Fluorescent labeling of 5′ RNA by F550/570 and F650/670 was performed under normal in vitro transcription conditions (18,19) with slight modifications: changing [ATP] from 1 to 0.25 mM and adding 2 mM of F550/570 or F650/670 to the transcription solution. The final transcription solution contained 40 mM Tris–HCl, pH 8.0, 5 mM dithiothreitol, 6 mM MgCl2, 2 mM spermidine, 0.01% Triton X-100, 0.25 mM ATP, 1 mM each of UTP, GTP and CTP, 2 mM F550/570 or F650/670, 0.05–0.5 μM dsDNA containing the T7 φ2.5 promoter (18,19), 500 U of T7 RNA polymerase per 100 μl reaction and 10–20 U of RNase inhibitor per 100 μl reaction. Also included was 2 μl of [α-32P]ATP per 100 μl reaction as a tracer for RNA analysis. The labeling reaction was carried out at 37°C for 2 h before analysis by denaturing PAGE. Product detection and quantification were achieved by phosphorimaging/fluorimaging under the excitation by 32P, a 532 nm green laser, and a 633 nm red laser (Typhoon 9400; Amersham Biosciences). For Figure 4, the RNA was a 92-nt ribozyme (TES33) with the sequence of AGGGAAGUGCUACCACACUUGCUGGUGUACGCGCCCCCUUGCGUACUCUGCCCUUCCGCGUCUCCCCGUCCAACGGGCAUGCGGCCAGCCA, which was previously isolated in our laboratory (24). In addition, to test transcription-labeling yields and PAGE separation of varying RNA, we prepared five different RNA sizes of 100, 200, 300, 400 and 500 nt using self-constructed DNA templates from Epicentre's control DNA for AmpliScribe™ system. The sequences of transcribed RNAs are AGAAUUCUAAGCGGAGAUCGCCUAGUGAUUUUAAACUAUUGCUGGCAGCAUUCUUGAGUCCAAUAUAAAAGUAUUGUGUACCUUUUGCUGGGUCAGGUUGUUCUUUAGGAGGAGUAAAAGGAUCAAAUGCACUAAACGAAACUGAAACAAGCGAUCGAAAAUAUCCCUUUGGGAUUCUUGACUCGAUAAGUCUAUUAUUUUCAGAGAAAAAAUAUUCAUUGUUUUCUGGGUUGGUGAUUGCACCAAUCAUUCCAUUCAAAAUUGUUGUUUUACCACACCCAUUCCGCCCGAUAAAAGCAUGAAUGUUCGUGCUGGGCAUAGAAUUAACCGUCACCUCAAAAGGUAUAGUUAAAUCACUGAAUCCGGGAGCACUUUUUCUAUUAAAUGAAAAGUGGAAAUCUGACAAUUCUGGCAAACCAUUUAACACACGUGCGAACUGUCCAUGAAUUUCUGAAAGAGUUACCCCUCUAAGUAAUGAGGUGUUAAGGACGCUUUCAUUU, where each boldface nucleotide represents the 3′ end of an RNA sequence from the beginning A.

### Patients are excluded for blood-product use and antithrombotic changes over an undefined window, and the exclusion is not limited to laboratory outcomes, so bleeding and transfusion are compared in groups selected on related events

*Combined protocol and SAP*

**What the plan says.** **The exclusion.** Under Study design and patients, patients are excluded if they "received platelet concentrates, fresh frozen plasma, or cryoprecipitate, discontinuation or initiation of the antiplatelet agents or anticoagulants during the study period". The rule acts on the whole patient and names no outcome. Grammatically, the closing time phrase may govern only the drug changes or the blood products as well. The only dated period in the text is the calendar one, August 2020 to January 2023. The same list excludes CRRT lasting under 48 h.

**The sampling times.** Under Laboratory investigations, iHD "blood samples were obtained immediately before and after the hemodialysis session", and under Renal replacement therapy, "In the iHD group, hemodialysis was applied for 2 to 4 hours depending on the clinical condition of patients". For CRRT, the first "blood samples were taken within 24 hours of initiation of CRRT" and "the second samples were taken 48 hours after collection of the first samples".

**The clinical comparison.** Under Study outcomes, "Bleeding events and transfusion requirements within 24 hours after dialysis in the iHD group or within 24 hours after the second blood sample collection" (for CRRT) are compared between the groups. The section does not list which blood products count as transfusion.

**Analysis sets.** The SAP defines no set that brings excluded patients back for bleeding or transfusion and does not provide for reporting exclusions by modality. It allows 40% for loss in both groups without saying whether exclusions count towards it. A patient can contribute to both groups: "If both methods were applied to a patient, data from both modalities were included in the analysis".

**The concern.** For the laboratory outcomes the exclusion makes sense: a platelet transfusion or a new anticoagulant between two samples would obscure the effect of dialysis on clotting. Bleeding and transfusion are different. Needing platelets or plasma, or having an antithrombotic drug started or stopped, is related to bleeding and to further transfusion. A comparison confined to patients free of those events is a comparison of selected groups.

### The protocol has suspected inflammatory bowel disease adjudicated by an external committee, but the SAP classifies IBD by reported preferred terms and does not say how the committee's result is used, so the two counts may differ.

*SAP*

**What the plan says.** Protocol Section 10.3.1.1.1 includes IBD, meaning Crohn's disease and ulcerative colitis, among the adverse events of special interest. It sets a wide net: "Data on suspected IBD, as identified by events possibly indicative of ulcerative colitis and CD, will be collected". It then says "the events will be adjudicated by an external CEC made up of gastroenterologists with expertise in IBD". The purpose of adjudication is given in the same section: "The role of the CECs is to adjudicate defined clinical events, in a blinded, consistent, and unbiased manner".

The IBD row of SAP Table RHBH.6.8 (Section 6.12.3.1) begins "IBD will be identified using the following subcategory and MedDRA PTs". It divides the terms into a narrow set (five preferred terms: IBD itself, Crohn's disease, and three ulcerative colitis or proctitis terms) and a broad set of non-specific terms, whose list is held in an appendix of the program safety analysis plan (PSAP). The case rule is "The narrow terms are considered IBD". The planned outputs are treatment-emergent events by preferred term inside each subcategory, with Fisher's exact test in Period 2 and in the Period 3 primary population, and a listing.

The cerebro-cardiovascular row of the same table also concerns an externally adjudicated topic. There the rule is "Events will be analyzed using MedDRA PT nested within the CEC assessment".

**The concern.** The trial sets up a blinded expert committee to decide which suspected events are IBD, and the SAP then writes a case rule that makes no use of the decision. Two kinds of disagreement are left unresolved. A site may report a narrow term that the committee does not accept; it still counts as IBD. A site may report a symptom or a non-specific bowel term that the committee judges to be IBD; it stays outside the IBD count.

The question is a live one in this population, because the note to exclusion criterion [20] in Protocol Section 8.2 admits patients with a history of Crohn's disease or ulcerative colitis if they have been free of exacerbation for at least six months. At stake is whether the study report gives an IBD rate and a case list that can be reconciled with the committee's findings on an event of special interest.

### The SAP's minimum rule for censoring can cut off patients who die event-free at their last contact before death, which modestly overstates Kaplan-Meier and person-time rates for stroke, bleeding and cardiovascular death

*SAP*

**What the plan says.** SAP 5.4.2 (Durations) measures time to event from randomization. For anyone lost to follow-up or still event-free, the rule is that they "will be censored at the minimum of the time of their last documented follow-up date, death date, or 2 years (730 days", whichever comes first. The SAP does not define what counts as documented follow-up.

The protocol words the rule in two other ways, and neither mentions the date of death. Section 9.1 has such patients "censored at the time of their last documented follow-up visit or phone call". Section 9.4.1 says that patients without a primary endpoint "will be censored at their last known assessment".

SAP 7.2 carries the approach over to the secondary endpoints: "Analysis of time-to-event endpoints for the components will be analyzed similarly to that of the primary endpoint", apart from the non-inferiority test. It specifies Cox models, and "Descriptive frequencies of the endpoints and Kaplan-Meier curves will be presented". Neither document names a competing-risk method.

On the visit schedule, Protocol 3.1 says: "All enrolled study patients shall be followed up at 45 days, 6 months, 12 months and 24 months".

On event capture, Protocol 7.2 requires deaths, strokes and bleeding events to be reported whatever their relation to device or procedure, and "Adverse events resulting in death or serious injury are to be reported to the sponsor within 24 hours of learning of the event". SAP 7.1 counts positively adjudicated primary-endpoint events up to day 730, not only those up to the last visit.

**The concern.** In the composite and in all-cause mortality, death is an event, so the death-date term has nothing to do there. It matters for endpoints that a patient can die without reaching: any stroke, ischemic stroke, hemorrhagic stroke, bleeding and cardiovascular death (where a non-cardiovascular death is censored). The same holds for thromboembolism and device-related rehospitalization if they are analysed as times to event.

Replacement of [γ-32P]ATP by F550/F570 in RNA reaction site mapping

F550/570-labeled RNA (prepared as described above) was used to investigate the reaction site of an in vitro isolated ribozyme ACT3 that catalyzes self-aminoacylation from biocytinyl CoA (biocytinCoA) (25). Gel-purified dye-labeled ACT3 RNA was reacted for 10 min at 25°C with 1 mM biocytinCoA in the selection buffer containing 20 mM HEPES (pH 7.4), 200 mM KCl, 100 mM NaCl, 30 mM MgCl2 and 10 mM CaCl2 (25). After purification by membrane filtration using a microcon M30 (Millipore), the RNA was partially hydrolyzed by lead under the following conditions: 2 mM lead acetate in 7 M urea and 50 mM HEPES, pH 5.5, 40 s at 80°C, followed by quenching with 50 mM EDTA. The resultant RNA fragments were loaded onto a Neutravidin column (Pierce). Following washing with 4 M NaCl, 3 M sodium acetate and water, RNA fragments were eluted by 20 mM biotin and 5 M urea at 95°C for 10 min. The eluted RNA was EtOH-precipitated and the recovered RNA was analyzed by 8% denaturing PAGE, followed by phosphorimaging under the excitation of a 532 nm green laser.

An RNase T1 ladder of the F550/570-labeled RNA was prepared by digestion (10 min at 50°C) of F550/570-labeled RNA with 2 μg of carrier tRNA, 1 U of RNase T1 in 7 M urea, 2 mM EDTA and 0.1 M sodium acetate, pH 5.2. The ladder served as RNA size markers in RNA fragment analysis by PAGE (Figure 6B).

RESULTS

Synthesis of F550/570 and F650/670

Cyanine dyes (26) display some excellent fluorescent properties, including their high molar extinction coefficiencies and improved resistance to photobleaching (in contrast to the commonly used fluorescein). In addition, the color and solubility of cyanine dyes can be modulated by the number of double bonds between the two indole rings and by changing the attached chemical groups. Having successfully demonstrated 5′ fluorescein labeling of RNA by direct transcription (19), we sought to develop similar methods to site-specifically label 5′ RNA by cyanine dyes with the intention of bringing this simple and efficient RNA-labeling technique to broad applications in biosciences and biomedicine.

After two synthetic steps (Scheme 1), the two fluorescent cyanine dyes 3 and 4 were obtained in high yield (91%). After activation by DCC and NHS, the NHS esters 5 and 6 were readily coupled with the amino group of HDAAMP (19). Purification by reverse phase HPLC (Figures 1A and 2A) yielded pure (>96% purity) fluorescent dyes F550/570 and F650/670 (with ∼20% total yields) as shown in Figures 1B and 2B. In addition to F550/570 and F650/670, there were other peaks containing cyanine dyes (Figures 1A and 2A). Their identities were not further investigated.

UV absorbance and fluorescent properties of F550/570 and F650/670